It’s the Little Things That Count (Tales From the Field)

American, Tales From the Field

It’s pretty rare that a post in this series ends up being a happy, feel-good story and I thought it was time to change that. So cozy up by the fire with a warm cup of cocoa on this Christmas Eve while I tell you a tale about an unhappy traveler who had her day turned around by American.

We’ve all had those trips that are crappy before they even start. Elaine, an employee at our largest small business client at Cranky Concierge, was finishing up work in Columbus, Ohio. She Happy American Tales From the Fieldwas supposed to come home to Tennessee on a Friday and then have a good birthday weekend ahead. But things went wrong, and her return was pushed into Saturday, cutting into the weekend. With her birthday not until Monday, that still wasn’t bad… until she got home. She was told she had to turn back around for another meeting that very Monday morning. Brutal.

So it was that Elaine booked flights to go back to Columbus late on Sunday night, planned to meet with her contacts Monday morning, and then expected to fly back via Charlotte on American. She’d get home in time for a night out. Even if everything went to plan, this was going to be a pretty crappy birthday. And of course, things didn’t go according to plan when it mattered to her most, on her return.

First, her flight back to Charlotte was delayed due to a late arriving aircraft. She still had a shot at making her connection, but it was going to be iffy. Then the airplane got to Columbus… and broke. Nearly two hours later, the airplane was fixed and she was on her way. But now she wasn’t going to get home in time for dinner, the last piece of her birthday that she hoped to salvage.

Was this an earth-shattering delay that was going to ruin her life? Of course not. There were other flights with seats and she would get home only a couple hours late. But this was just the cherry on top of a tough couple days, and I felt bad.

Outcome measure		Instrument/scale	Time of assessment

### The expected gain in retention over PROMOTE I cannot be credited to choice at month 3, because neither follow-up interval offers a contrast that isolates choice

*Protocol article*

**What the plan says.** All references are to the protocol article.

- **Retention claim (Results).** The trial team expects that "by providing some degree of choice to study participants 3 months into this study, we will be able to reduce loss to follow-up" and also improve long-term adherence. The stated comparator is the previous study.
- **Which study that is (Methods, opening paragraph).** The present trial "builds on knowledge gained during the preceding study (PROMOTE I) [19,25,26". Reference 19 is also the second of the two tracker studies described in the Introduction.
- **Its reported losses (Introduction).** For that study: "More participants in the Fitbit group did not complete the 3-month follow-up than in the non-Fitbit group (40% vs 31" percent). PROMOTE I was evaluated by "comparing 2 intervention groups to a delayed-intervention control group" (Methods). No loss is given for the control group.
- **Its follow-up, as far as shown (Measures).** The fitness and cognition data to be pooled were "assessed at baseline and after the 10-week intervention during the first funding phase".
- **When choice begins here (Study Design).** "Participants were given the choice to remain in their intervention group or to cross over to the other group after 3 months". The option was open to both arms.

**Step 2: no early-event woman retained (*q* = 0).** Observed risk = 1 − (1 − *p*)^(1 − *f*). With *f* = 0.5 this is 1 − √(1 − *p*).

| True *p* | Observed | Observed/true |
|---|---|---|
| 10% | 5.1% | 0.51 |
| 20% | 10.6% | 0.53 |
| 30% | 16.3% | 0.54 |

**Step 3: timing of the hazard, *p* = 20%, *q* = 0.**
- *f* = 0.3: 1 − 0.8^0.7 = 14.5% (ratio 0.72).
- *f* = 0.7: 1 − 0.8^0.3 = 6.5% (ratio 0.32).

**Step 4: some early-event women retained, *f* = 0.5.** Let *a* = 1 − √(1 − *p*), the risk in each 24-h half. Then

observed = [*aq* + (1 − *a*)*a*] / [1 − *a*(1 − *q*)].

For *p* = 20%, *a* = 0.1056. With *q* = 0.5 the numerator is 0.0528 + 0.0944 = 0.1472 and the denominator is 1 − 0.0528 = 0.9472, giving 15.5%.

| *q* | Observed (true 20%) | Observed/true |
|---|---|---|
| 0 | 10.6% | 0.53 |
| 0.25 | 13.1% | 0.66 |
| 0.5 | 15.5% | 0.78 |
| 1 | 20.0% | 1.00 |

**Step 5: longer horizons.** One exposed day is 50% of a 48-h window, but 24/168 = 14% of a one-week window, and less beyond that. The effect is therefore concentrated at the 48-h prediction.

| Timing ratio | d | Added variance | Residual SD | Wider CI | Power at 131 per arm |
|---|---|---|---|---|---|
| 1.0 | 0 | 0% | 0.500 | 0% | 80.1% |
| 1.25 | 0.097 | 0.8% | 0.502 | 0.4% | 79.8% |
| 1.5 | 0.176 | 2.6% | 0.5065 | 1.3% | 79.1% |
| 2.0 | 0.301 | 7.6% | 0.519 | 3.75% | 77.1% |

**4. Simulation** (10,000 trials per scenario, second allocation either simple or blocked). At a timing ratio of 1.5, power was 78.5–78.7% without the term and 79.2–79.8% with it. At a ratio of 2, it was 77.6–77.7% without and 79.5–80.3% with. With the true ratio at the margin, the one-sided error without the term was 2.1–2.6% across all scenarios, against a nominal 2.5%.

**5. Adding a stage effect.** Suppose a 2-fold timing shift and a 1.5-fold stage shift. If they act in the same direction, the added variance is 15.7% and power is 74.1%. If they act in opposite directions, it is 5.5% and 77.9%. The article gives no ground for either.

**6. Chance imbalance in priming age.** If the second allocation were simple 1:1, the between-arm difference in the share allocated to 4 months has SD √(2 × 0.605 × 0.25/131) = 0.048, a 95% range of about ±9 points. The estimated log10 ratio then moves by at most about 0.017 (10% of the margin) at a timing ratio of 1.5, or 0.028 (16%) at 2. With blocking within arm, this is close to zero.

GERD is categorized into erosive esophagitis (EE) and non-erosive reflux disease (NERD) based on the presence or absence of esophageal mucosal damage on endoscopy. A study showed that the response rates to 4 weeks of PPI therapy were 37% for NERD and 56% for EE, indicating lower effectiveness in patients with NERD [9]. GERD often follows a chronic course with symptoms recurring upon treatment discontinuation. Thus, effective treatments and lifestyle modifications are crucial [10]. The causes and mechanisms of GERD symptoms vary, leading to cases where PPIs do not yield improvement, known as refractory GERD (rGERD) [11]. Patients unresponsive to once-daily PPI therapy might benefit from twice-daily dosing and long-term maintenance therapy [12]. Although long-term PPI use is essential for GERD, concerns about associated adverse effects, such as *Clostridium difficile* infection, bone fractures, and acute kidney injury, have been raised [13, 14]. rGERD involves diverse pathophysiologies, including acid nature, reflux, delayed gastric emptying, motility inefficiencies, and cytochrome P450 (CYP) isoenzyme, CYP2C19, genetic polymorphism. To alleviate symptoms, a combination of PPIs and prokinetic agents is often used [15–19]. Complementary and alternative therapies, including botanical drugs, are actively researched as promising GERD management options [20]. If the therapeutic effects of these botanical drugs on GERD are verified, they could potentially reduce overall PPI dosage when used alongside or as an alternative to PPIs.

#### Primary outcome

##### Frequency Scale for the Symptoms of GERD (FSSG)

So while she was enroute to Charlotte, I sent a direct message to American on Twitter. I figured if nothing else, Elaine needed a beer, or at least something to celebrate her birthday just a little. So I asked if American had a way to get a message to a crew. Her connecting flight was on a mainline aircraft, and I figured it might be a nice little gesture. It wasn’t long before I received a note back from American saying that they had sent a note to the airport team to see if they could get anything done.

Then I got this.

American Happy Beer Day

Once Elaine was back home, I heard from her. There was no actual beer, but she said after she boarded, the flight attendants came up to her along with a couple gate agents. She thought she had done something wrong, but of course, she hadn’t. They started singing “Happy Birthday” to her. Then once they landed, the flight attendant on the intercom told everyone to make sure to wish Elaine a happy birthday as they got off the airplane. That small gesture absolutely made her day, and she can thank American’s Twitter team for that.

I fully expect to see comments like “well that’s nice, but American totally screwed me” or “whatever, they only did it because you write this blog.” While I doubt the latter was true (this really just seemed like one of those great “surprise and delight” opportunities), those comments are lost on me. This was just a great example of a big faceless company doing something small and meaningful to help makes someone’s birthday just a little bit better.

It’s the little things that count.

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18 comments on “It’s the Little Things That Count (Tales From the Field)

  1. CF –

    Despite the mergers reducing competition, we’re, gasp, seeing airlines invest in their products, and doing other customer friendly this like charging less than stratospheric prices for first class. Those investments are acknowledgements that the market is still competitive, despite the reduced competiton. Any chance these things on the soft product side are recognition of the same?

    1. Dan – I think in general that’s probably true. The big airlines realize that price competition isn’t going to result in a profitable company (it hasn’t before). And in general airlines are going to be price competitive with each other. So now they’re taking their profits and investing in the business for customers. I don’t know that you can tie this specific instance to that effort, but it’s part of the broader shift.

  2. Everytime I board an aircraft, one of two things happen.

    One steward will look at my boarding pass and say “Welcome on board” OR “Welcome on board, Mr Billy…”

    Now, I know, all they’ve done is read my boarding pass. But that little extra effort makes all the difference.